Reconnecting America People * Places * Possibility

HUD, DOT To Promote Affordable, Sustainable Communities

Partnership follows recommendations of Reconnecting America and the Center for Transit-Oriented Development

The secretaries of the US Department of Transportation and HUD have announced their intent to focus efforts on promoting the construction of housing near public transit in order to create more affordable and sustainable communities. Reconnecting America has long encouraged the US DOT and HUD to integrate transportation and land use planning in order to create true affordability and sustainability, based on research showing the impact of transportation on both the cost of living and greenhouse gas emissions.

The US DOT and HUD jointly funded a study by Reconnecting America's Center for Transit-Oriented Development (CTOD) in 2007 that showed that cost of living was dependent not just on the cost of housing but on the costs of housing and transportation combined. Called "Realizing the Potential: Expanding Housing Opportunities Near Transit," the study found that while families who live in auto-dependent neighborhoods spend an average of 25 percent of their household budgets on transportation, families who live near transit spend just 9 percent.

The US DOT has also funded a brand new CTOD study that shows that households living near transit produce 43 percent less greenhouse gas emissions than those living in the region at large, and that households in central business districts produce the least emissions of all. Neighborhoods in Chicago's CBD, for example, produce 78 percent less greenhouse gas emissions per household, the study found.

On March 18 DOT Secretary Ray LaHood and HUD Secretary Shaun Donovan announced a new inter-agency partnership to provide Americans with more affordable housing and transportation choices with the goal of shortening travel times, increasing affordability, and making communities more livable and sustainable. To help achieve this goal an interagency task force was created that will provide planning grants to metro areas, develop an index that measures both transportation and housing costs into one measure of affordability, to better coordinate their programs, and to undertake joint research, data collection and outreach.

"One of my highest priorities is to help promote more livable communities through sustainable surface transportation programs," said Secretary LaHood. Added Secretary Donovan, "This partnership will help expand every American family's choices for affordable housing and transportation."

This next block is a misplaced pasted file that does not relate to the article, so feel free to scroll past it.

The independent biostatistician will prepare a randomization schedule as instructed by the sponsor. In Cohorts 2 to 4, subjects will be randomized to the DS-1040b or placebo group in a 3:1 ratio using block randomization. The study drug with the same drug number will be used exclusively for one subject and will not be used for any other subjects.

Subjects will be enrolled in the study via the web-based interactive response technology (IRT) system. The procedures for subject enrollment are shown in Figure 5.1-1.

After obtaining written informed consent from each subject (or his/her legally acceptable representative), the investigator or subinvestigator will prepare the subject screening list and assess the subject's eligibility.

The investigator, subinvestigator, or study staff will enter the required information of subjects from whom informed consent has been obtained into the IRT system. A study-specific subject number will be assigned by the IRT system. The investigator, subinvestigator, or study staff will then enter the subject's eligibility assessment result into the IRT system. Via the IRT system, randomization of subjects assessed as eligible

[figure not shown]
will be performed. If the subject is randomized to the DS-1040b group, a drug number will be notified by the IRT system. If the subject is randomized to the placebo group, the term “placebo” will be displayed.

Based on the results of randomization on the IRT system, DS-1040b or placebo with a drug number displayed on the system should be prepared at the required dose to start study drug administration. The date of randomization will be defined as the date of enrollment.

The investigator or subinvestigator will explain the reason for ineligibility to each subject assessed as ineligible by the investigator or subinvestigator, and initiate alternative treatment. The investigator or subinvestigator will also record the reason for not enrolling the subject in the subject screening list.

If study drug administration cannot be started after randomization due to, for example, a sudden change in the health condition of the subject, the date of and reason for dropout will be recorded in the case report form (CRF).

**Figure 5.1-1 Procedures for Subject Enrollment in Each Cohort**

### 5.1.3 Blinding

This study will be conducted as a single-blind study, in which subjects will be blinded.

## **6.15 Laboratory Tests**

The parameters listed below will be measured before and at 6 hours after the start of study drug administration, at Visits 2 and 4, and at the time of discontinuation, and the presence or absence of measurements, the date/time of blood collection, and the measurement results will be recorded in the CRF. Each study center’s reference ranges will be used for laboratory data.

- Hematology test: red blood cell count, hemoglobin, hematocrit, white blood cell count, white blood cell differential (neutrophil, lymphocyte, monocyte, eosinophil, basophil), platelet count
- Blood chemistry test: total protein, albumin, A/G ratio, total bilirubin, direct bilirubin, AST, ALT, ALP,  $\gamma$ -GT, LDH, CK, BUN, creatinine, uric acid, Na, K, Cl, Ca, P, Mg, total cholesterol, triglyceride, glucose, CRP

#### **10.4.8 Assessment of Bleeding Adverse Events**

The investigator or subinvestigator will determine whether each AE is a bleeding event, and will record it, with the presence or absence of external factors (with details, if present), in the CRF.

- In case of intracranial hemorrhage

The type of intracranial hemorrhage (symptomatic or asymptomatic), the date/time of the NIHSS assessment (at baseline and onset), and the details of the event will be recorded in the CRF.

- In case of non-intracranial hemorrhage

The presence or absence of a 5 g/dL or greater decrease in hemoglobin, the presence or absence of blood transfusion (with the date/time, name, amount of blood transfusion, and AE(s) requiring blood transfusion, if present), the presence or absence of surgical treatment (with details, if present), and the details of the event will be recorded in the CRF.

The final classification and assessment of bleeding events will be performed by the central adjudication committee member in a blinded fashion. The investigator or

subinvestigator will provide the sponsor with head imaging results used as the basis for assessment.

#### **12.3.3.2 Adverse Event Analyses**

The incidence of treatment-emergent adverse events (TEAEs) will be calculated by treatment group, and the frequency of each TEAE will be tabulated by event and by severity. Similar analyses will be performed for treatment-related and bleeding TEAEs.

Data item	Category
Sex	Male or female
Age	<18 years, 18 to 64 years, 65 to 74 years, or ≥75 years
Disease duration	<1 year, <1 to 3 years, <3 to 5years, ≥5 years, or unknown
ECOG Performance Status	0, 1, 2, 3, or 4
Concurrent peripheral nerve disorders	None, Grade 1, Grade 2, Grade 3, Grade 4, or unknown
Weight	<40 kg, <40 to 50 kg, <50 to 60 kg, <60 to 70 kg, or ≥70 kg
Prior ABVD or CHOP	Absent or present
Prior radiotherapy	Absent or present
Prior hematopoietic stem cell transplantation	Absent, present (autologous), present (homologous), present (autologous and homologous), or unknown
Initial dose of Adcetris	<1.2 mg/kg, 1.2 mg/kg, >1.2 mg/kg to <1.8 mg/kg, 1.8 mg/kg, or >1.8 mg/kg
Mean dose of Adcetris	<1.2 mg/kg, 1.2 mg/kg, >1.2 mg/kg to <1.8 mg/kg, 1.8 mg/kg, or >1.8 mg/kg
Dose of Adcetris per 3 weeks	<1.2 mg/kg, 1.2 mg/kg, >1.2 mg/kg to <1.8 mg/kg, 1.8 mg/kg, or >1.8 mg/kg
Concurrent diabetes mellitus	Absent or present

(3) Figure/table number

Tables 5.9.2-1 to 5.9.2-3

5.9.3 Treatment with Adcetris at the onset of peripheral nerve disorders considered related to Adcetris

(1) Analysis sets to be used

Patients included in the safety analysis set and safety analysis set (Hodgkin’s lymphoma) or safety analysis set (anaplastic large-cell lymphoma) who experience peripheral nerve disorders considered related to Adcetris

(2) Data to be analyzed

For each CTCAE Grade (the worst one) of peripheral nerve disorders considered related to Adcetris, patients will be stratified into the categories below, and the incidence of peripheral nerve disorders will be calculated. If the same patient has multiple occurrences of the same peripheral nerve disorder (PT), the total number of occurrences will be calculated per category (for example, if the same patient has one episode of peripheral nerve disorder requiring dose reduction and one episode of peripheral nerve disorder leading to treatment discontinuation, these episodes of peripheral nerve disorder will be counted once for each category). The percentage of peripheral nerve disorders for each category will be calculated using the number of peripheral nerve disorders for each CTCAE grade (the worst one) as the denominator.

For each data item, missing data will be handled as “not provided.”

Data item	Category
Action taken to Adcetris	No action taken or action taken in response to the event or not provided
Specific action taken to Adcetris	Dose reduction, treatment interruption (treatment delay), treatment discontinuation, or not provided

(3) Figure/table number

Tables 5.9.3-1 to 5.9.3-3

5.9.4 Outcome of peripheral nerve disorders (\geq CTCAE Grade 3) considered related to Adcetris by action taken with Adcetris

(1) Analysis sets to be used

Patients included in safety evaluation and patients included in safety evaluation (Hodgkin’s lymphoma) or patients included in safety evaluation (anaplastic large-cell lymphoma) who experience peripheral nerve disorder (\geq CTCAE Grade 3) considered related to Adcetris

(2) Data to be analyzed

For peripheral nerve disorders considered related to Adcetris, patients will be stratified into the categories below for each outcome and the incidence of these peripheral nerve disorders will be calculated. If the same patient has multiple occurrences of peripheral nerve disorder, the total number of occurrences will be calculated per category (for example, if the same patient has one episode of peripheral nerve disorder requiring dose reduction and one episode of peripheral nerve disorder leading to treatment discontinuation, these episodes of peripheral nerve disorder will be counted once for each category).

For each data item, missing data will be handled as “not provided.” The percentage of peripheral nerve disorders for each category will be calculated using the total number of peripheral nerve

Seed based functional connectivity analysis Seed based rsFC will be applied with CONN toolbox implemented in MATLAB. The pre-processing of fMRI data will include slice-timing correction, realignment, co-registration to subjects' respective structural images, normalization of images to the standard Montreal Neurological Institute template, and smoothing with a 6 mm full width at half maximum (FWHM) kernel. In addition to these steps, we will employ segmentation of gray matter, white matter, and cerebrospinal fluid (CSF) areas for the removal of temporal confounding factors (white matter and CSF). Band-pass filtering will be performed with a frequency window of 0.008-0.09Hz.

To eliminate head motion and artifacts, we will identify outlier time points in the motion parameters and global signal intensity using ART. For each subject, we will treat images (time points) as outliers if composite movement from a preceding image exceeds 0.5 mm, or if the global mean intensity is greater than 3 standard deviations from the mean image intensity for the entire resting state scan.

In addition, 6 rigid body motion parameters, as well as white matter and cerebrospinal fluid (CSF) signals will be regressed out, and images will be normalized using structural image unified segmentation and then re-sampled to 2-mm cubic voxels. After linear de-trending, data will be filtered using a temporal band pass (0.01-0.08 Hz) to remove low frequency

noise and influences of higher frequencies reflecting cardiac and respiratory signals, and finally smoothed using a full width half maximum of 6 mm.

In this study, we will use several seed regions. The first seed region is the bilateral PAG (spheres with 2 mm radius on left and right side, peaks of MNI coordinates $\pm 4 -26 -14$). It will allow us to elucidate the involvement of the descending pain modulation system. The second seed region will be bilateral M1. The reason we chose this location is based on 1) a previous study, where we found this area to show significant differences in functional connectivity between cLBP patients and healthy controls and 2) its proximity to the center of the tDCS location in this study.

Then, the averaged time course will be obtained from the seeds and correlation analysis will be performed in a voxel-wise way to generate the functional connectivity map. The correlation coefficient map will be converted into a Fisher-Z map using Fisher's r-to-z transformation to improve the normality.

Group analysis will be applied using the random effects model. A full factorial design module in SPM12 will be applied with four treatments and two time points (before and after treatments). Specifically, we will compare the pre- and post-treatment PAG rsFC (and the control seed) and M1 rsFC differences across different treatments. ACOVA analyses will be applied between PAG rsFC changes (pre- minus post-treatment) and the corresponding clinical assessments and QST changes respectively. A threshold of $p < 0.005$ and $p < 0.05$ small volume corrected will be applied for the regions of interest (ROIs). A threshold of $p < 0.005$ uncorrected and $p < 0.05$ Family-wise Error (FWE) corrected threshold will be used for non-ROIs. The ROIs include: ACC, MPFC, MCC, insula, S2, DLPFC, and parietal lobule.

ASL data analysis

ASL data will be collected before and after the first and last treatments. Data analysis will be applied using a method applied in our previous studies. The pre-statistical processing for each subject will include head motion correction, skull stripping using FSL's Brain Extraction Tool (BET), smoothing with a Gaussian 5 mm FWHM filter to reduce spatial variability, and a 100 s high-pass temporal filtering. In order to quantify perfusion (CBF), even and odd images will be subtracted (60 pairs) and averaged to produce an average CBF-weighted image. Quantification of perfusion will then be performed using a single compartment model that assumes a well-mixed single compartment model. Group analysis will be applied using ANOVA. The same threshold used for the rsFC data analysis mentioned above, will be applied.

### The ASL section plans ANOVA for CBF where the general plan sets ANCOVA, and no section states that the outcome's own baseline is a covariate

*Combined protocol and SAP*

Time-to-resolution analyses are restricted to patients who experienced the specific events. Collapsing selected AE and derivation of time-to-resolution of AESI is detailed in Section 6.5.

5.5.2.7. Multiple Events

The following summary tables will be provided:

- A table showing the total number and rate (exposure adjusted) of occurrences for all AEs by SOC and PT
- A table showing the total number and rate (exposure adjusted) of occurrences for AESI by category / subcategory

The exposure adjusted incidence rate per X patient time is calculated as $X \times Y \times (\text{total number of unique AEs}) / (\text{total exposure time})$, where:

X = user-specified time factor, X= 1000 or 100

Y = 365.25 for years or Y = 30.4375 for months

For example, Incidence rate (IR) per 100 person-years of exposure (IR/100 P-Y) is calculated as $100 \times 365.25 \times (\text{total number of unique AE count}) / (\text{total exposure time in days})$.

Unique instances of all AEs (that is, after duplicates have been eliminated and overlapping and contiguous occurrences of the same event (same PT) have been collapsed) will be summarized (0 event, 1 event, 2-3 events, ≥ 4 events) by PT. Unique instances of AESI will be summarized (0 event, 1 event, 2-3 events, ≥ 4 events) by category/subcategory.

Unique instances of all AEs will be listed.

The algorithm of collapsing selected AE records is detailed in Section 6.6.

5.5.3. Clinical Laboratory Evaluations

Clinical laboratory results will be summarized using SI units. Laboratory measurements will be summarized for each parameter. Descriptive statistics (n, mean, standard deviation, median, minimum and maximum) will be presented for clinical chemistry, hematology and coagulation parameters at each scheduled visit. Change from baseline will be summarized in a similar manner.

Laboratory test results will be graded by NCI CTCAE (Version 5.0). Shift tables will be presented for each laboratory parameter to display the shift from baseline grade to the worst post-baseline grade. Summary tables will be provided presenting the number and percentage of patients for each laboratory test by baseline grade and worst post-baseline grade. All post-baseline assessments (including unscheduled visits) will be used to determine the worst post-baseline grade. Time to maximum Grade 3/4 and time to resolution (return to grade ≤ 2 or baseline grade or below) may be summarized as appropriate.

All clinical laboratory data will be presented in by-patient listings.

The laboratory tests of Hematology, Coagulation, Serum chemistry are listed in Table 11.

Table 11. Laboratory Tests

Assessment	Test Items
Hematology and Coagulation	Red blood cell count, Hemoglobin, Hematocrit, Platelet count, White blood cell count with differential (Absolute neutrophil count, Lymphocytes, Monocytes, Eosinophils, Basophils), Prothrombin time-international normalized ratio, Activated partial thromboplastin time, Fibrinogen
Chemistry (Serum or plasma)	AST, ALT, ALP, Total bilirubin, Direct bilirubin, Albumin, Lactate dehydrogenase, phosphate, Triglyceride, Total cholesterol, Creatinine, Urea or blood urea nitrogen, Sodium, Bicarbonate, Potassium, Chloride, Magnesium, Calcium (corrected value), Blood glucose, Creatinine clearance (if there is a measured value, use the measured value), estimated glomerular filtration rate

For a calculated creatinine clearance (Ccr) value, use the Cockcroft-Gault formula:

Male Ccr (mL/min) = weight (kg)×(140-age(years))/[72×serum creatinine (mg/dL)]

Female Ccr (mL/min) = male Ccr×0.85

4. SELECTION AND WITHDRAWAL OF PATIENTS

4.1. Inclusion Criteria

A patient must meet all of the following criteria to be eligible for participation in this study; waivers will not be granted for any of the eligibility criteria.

Reconnecting America CEO Shelley Poticha commended the two federal agencies for their initiative to work together. She noted that rising housing and transportation costs are straining household budgets across the country and have contributed significantly to the foreclosure crisis that has hit the suburbs hardest. "Living near public transit and using it regularly can result in a significant savings for all families," she said. "This savings can be critical for low-income households that need to make every dollar count."

The index of housing and transportation costs being proposed by the US DOT and HUD is like the affordability index developed by the Center for Neighborhood Technology, one of the three partners in the Center for TOD. Researchers have long known that affordability is not just about the cost of housing but also the cost of transportation, and the affordability index combines both into one measure. An interactive online version of the affordability index was made available in 2008 to provide a comparison of the combined housing and transportation affordability, at the census tract level, for the 50 largest metropolitan areas. The index is available at

Reconnecting America is a national nonprofit organization that is working to integrate transportation systems and the communities they serve, with the goal of generating lasting public and private returns, improving economic and environmental efficiency, and giving consumers more housing and mobility choices. The Center for Transit Oriented Development is a partnership of Reconnecting America, the national nonprofit Center for Neighborhood Technology, and Strategic Economics, an urban and regional economics consulting and research firm. Reconnecting America is based in Oakland, California.